in vitro antimicrobial sensitivity of Neisseria gonorrhoeae from Rwanda

J Bogaerts, J Vandepitte, E Van Dyck, R Vanhoof, M Dekegel, P Piot

Research output: Contribution to journalA2: International peer reviewed article (not A1-type)

Abstract

The in vitro sensitivity of 104 isolates of Neisseria gonorrhoeae to six antimicrobial agents was tested. More than 50% of the isolates produced penicillinase. Of those that did not produce penicillinase, 26% were resistant (minimum inhibitory concentration (MIC)) greater than or equal to 0.5 mg/l), and 68% showed a decreased sensitivity for penicillin G (0.06 less than or equal to MIC less than or equal to 0.25 mg/l). Twenty six per cent and 50% of the strains, respectively, showed a decreased sensitivity to thiamphenicol (MIC greater than or equal to 1 mg/l) and tetracycline (MIC greater than or equal to 2 mg/l). All isolates were sensitive to spectinomycin, kanamycin, and norfloxacin. Of 20 penicillinase producing N gonorrhoeae (PPNG) isolates examined, seven contained the 3.4 megadalton R-plasmid, another seven contained both the 3.4 megadalton and 22.5 megadalton plasmids, five the 4.3 megadalton and 22.5 megadalton plasmids, and one isolate harboured both the 3.4 and 4.3 R-plasmids, together with the 22.5 megadalton plasmid. A disturbing increase in resistance to penicillin has been observed since the publication of earlier surveys, and the clinical implications of these findings are discussed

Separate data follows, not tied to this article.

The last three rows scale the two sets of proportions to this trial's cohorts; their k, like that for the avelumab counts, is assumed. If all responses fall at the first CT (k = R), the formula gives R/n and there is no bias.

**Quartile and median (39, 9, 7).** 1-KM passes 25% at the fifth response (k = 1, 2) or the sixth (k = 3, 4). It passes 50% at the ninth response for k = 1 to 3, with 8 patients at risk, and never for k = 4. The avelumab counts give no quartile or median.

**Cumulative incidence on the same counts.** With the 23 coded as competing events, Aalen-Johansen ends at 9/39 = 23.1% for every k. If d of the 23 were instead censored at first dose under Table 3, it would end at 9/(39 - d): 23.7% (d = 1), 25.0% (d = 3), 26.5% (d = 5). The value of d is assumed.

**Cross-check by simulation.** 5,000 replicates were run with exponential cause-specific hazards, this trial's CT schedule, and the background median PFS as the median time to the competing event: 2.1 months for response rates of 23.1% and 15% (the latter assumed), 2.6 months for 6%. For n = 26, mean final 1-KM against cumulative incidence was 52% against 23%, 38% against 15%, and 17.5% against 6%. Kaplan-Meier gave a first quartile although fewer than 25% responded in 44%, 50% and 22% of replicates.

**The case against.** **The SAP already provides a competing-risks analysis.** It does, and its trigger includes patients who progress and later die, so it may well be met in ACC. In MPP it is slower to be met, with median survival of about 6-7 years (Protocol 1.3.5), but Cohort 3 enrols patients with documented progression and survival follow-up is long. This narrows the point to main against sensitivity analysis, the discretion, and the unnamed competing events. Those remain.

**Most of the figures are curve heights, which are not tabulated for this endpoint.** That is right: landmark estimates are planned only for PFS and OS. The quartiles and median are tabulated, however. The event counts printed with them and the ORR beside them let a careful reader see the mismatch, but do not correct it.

Original languageEnglish
JournalGenitourinary Medicine
Volume62
Pages (from-to)217-220
ISSN0266-4348
Publication statusPublished - 1986

Keywords

  • B780-tropical-medicine
  • Bacteriology
  • Antibiotics
  • Pharmacology
  • Neisseria gonorrhoeae
  • Enzymology
  • Drug effects
  • Actinospectacin
  • Kanamycin
  • Microbial sensitivity tests
  • Norfloxacin
  • Penicillin G
  • Resistance
  • Penicillinase
  • Biosynthesis
  • R factors
  • Tetracycline
  • Thiamphenicol
  • Rwanda
  • Africa-Central

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